I want to take my kids (age 4, 7 and 11) to Disney World, Florida, but I can’t stand queues! We’ve got to stick to the school holidays. When is the best time to go? And any tips on how to keep them occupied while we wait?

There’s no avoiding the fact that Disney World is at its busiest when kids are out of school. Not wishing to condone absenteeism, skipping school for a week would certainly help you avoid some of the infamous two-hour-plus queues – and you could pacify Head Teacher by encouraging your children to write a report based on more educational parks like EPCOT. Your best bet for doing Disney during school holidays is probably the spring or autumn half terms, avoiding the particularly busy Easter, Summer and Christmas periods. Things do quieten down during the latter half of August, but don’t forget that even relatively uncrowded months, like September, tend to have fewer special events planned. Dedicated followers of Mickey usually think it’s worth fighting the crowds to experience Disney at its best.

To keep yourself one step ahead of the masses, make customised park maps (following the links to ‘My Disney Vacation’) before you leave home to highlight the best order to do your favourite rides.

Be sure to purchase park tickets in advance and keep an eye on opening times so you can arrive half an hour before turnstiles swing into action.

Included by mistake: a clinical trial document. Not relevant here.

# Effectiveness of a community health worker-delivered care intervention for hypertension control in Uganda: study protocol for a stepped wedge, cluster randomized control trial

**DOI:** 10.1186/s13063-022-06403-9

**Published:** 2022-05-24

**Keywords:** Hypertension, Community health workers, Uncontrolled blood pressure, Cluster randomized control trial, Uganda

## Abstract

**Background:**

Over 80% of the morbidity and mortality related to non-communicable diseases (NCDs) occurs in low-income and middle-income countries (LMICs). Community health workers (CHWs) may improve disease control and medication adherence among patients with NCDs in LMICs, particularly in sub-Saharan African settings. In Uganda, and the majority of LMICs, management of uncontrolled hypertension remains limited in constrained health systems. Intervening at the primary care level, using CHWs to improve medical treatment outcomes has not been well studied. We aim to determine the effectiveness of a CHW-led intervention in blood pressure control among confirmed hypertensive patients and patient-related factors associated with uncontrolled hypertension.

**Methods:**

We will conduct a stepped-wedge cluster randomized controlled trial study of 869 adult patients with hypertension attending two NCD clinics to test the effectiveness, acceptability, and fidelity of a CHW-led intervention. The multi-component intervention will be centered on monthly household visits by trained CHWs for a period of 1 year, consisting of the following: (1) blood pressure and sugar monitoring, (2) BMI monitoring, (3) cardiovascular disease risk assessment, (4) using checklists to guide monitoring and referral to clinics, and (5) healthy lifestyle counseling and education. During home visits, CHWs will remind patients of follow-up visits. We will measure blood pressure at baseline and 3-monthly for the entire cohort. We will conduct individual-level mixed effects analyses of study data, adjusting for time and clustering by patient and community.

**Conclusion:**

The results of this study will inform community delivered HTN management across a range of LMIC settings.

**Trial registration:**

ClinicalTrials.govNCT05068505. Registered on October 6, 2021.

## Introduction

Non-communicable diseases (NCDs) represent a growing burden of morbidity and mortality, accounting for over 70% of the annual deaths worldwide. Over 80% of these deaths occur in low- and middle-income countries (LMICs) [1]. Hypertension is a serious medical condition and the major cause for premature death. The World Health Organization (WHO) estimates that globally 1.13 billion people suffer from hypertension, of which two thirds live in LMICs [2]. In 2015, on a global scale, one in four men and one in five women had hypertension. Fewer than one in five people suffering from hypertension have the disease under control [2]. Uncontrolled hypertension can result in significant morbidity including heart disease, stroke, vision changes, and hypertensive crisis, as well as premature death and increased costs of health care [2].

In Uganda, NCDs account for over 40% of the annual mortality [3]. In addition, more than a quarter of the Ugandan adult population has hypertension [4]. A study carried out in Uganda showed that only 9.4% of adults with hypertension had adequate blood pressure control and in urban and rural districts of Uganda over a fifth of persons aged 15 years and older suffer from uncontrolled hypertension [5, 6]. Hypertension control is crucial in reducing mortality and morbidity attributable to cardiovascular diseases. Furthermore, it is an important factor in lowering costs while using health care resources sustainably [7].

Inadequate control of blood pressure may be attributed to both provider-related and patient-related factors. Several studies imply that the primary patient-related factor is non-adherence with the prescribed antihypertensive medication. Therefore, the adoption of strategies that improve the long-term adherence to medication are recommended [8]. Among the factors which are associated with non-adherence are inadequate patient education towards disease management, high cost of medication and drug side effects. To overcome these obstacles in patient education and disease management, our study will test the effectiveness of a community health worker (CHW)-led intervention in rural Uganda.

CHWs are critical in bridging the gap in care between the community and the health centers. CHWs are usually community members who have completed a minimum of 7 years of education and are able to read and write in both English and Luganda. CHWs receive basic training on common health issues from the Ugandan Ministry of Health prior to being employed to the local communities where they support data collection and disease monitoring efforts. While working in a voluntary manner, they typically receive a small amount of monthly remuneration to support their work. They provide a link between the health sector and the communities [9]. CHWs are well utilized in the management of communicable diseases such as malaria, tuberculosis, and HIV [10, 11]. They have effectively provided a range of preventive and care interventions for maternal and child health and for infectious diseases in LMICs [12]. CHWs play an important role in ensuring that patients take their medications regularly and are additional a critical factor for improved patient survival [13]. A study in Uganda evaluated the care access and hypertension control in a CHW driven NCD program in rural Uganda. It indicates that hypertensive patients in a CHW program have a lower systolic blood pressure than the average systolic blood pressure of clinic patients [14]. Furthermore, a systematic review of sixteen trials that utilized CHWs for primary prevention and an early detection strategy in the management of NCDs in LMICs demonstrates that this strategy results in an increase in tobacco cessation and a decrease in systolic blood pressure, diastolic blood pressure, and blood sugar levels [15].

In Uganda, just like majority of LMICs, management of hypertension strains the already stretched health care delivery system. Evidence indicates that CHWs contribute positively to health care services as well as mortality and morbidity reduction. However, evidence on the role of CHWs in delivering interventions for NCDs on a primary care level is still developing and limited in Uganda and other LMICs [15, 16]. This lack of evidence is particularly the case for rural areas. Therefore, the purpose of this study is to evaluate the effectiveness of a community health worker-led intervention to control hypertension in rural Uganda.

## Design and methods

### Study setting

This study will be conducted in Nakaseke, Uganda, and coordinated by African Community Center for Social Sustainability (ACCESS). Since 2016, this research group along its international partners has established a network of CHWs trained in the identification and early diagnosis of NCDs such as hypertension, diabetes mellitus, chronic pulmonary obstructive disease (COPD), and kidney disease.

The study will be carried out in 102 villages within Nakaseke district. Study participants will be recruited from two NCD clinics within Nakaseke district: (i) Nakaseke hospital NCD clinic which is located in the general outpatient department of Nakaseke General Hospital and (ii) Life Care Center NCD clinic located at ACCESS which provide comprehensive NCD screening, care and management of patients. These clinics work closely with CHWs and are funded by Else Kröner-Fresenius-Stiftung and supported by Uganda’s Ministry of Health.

At Magic Kingdom, stake out a shady spot on Main Street in plenty of time for the afternoon parade. The bridge to Tomorrowland, meanwhile, can offer a less crowded viewpoint of the evening fireworks display. Avoid the mass exodus afterwards by chilling out with ice creams.

Don’t forget that many of the most popular rides and attractions have a FastPass facility. This is essentially a polite way of queue jumping – just insert your entrance ticket into a FastPass machine and you’ll receive a designated time when you can board the ride by a special, less congested entrance. You can only FastPass one ride at a time. Parent Switch is another nifty device, enabling parents with children too young to ride to take turns without having to queue twice.

For those inevitable times when you find yourself at the tail end of a seemingly interminable zigzag of shuffling humanity, try inventing simple boredom busters like ‘Disney alphabet’ where you challenge children to name an A-Z of characters. You could also bring a picnic and eat it while queuing – you’ll save money and time by not having to scrum down at a park café. It’s also a good idea to delve in the Disney stores early in the day (they’re manic nearer closing time) and encourage kids to choose something to keep them amused in queues.